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June 13, 1988


Stanley Sporkin, United States District Judge.

The opinion of the court was delivered by: SPORKIN


 Pursuant to Defendant's May 15, 1987 Motion to Dismiss, I found that the Gangplank Marina's claim for dock charges (or "wharfage") and for removal of the vessel "Hubris" from its dock were within federal admiralty jurisdiction. In those findings, I rejected Defendant's assertion that the furnishing of dockage services to a houseboat is a contract cognizable in the landlord/tenant branch of the Superior Court of the District of Columbia. I also rejected Defendant's argument that since the "Hubris" was not in navigation, it was not subject to federal admiralty jurisdiction. I found that admiralty law would control the conduct applicable to the dispute between Washington Gangplank and Mr. Garritson. Branch v. Schumann, 445 F.2d 175, 178 (5th Cir. 1971).

 The parties have stipulated that there are no factual issues in dispute. See Plaintiff's Exhibit 1. Plaintiff operates Gangplank Marina. On March 31, 1986, defendant Garritson executed a "License for Use of Vessel Storage Space" ("license") for his vessel, defendant "Hubris", and signed the Rules and Regulations of the Marina. The "Hubris" is a 56-foot vessel. The license covered the term from April 1, 1986 through March 31, 1987 and was not renewed when it expired. On March 10, 1987, plaintiff notified Garritson by letter that the license would not be renewed. Mr. Garritson received this letter. The license contains the following provisions:

(6) In the event Licensee shall not have contracted for the License granted herein on an annual or seasonal basis, Licensee shall pay to Licensor a fee measured by the Transient (Daily) Rate posted in the Marina office.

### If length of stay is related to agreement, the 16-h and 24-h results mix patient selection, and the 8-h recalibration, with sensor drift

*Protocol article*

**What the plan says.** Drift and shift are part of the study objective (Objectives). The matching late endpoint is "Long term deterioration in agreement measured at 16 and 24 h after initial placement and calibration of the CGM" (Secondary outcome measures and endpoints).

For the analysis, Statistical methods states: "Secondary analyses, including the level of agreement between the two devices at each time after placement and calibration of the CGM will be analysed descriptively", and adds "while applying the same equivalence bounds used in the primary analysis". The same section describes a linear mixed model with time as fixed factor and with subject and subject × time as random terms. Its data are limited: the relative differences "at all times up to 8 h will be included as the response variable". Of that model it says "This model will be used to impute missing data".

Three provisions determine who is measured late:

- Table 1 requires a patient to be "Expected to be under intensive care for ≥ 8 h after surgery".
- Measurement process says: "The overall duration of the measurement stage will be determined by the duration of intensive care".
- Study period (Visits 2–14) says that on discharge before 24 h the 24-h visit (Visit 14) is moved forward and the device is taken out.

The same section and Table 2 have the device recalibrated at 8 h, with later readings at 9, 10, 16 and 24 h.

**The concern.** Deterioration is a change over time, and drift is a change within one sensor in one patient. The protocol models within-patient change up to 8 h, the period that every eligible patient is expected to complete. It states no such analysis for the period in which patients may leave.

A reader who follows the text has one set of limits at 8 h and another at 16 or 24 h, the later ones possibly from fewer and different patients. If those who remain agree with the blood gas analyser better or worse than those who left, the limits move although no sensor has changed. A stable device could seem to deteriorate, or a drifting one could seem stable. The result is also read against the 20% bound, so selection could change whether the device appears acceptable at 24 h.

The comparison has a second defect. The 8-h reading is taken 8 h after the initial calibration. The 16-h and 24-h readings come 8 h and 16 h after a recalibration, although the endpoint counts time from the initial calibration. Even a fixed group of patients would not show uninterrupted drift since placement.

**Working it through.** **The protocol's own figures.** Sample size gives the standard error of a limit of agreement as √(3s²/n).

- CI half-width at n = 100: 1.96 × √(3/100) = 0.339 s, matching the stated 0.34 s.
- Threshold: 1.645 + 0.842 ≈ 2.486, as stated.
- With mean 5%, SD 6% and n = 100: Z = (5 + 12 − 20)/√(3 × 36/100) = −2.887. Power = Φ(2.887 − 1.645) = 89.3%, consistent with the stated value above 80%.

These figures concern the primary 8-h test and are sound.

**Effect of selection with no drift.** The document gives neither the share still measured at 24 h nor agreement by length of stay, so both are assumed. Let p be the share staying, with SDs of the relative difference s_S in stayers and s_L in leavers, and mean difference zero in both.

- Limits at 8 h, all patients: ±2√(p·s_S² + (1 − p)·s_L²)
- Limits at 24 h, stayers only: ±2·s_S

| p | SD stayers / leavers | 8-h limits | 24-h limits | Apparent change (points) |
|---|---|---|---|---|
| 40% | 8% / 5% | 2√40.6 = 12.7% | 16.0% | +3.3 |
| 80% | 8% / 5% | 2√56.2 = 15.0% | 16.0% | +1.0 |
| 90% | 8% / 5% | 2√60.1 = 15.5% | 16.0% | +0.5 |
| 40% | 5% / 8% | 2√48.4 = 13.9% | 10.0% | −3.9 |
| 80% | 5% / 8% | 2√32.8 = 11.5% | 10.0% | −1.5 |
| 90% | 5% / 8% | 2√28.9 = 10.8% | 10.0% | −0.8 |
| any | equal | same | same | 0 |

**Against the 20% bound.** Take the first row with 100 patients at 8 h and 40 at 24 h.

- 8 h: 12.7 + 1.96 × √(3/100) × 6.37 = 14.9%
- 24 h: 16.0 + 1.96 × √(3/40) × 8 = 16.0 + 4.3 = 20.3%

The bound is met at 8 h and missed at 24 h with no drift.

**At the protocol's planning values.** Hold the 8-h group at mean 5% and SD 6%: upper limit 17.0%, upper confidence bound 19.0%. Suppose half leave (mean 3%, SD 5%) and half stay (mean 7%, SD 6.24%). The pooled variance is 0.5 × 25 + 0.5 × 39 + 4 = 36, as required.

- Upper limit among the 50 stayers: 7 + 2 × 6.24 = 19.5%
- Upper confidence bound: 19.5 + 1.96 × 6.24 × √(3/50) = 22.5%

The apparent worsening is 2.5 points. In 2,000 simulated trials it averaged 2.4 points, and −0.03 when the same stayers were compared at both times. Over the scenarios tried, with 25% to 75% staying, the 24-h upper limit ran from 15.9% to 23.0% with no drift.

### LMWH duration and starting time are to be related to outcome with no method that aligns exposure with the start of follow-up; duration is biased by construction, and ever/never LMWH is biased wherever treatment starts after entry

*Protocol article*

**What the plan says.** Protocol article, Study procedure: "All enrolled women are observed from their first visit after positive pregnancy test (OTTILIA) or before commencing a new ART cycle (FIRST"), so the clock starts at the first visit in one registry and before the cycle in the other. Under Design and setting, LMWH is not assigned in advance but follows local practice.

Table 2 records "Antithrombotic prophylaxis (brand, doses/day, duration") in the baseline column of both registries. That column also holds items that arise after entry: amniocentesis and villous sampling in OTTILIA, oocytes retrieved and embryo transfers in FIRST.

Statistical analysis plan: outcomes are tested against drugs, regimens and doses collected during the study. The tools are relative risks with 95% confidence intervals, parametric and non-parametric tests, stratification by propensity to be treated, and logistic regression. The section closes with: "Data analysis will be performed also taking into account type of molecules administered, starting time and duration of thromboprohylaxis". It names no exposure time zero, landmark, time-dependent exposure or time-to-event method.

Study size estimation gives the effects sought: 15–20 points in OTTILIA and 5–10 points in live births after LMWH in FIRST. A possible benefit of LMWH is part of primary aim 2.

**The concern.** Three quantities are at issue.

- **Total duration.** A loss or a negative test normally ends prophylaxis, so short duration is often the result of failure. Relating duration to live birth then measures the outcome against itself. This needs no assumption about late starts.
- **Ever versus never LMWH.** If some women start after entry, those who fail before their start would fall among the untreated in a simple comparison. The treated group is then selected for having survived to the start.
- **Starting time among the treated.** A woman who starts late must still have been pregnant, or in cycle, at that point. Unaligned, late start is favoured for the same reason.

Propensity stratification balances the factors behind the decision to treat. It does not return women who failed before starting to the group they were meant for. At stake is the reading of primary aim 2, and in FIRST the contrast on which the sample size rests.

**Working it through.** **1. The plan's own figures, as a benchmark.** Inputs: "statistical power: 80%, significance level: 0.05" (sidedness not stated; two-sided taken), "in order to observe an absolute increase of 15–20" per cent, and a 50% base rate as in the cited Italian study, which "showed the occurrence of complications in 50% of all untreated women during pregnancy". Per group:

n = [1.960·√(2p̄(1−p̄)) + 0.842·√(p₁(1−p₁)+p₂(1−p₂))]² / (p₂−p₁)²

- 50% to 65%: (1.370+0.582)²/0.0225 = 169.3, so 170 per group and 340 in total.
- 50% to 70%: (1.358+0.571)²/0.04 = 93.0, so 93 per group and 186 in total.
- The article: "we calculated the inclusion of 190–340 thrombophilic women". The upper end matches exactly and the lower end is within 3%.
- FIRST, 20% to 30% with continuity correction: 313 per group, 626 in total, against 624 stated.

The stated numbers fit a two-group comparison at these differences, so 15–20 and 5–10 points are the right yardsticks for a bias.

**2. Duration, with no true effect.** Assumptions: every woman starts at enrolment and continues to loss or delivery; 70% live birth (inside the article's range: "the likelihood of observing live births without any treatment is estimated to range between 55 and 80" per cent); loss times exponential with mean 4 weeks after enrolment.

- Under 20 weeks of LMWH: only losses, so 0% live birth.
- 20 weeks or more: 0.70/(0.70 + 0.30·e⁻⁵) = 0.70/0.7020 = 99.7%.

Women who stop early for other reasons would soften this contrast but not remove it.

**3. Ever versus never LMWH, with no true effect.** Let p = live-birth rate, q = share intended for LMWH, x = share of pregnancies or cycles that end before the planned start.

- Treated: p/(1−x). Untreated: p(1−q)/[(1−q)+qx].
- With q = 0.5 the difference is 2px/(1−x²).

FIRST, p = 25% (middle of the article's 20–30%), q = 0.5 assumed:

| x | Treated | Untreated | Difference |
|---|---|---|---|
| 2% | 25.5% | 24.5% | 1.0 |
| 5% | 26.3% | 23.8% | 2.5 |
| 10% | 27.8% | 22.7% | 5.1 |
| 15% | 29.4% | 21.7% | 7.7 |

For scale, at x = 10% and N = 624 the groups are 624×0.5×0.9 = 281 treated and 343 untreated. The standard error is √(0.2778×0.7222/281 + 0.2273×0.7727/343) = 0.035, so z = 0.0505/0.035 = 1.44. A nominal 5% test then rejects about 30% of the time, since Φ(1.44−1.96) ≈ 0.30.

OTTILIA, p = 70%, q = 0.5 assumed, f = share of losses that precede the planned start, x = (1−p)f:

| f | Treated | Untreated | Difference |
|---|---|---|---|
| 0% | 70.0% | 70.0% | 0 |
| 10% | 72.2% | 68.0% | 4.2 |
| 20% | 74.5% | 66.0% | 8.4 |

(12) In the event that this license shall have expired, either because the term herein granted has passed or because the Licensor has otherwise terminated it, the Boat shall be immediately removed from the Licensor's premises, and if not so removed may be removed by Licensor at Licensee's expense.

 While residing on the "Hubris", defendant Garritson allowed his dog to run unleashed and unattended on the dock, and to urinate on the dock. He intentionally parked his car in spaces reserved for handicapped drivers. In addition, while operating the "Hubris", Mr. Garritson struck another vessel and did not notify the owner.

 Mr. Garritson has not used the "Hubris" as his residence since some date before December 1, 1987; he has not violated any marina rules or regulations since this action was filed.

 Pursuant to my order, Mr. Garritson deposited $ 4,100 in the Registry of the Court; this sum represents the fee Mr. Garritson would have owed had the Gangplank Marina renewed the license on April 1, 1987 for the next year.

 The only issue before me is whether the D.C. Rental Housing Act of 1985 applies as a matter of law to the furnishing of dock space to the "Hubris". This issue is defendant's sole defense. The resolution of this issue is inherent in my earlier decision that federal admiralty jurisdiction attaches to the present controversy. Claims in admiralty are to be resolved by federal admiralty law:

Maritime law must control all substantive issues in the disposition of maritime claims, regardless of the form or forum of the action. . .

 In re Industrial Transport Corp., 344 F. Supp. 1311, 1314 (E.D.N.Y. 1972).

 In addition, plain logic and common sense indicate that the D.C. Rental Housing Act is inapplicable to the present controversy. Section 45-2503(14) of the Act defines a "housing accommodation" as "any structure in the District containing one or more rental units"; section 45-2503(33) defines a rental unit as "any part of a housing accommodation . . . and includes any apartment, efficiency apartment, room, single family house and the land appurtenant thereto, suite of rooms or duplex". By the very terms of the Act, a houseboat is not a rental unit and not subject to the jurisdiction of the Rental Housing Act.

 In support of this position, plaintiff has obtained an advisory opinion from counsel for the Rental Accommodations and Conversion Division of the Department of Consumer and Regulatory Affairs confirming that "docking space rented by the Gangplank Marina [is] not subject to the Rental Housing Act of 1985". See Plaintiff's ...

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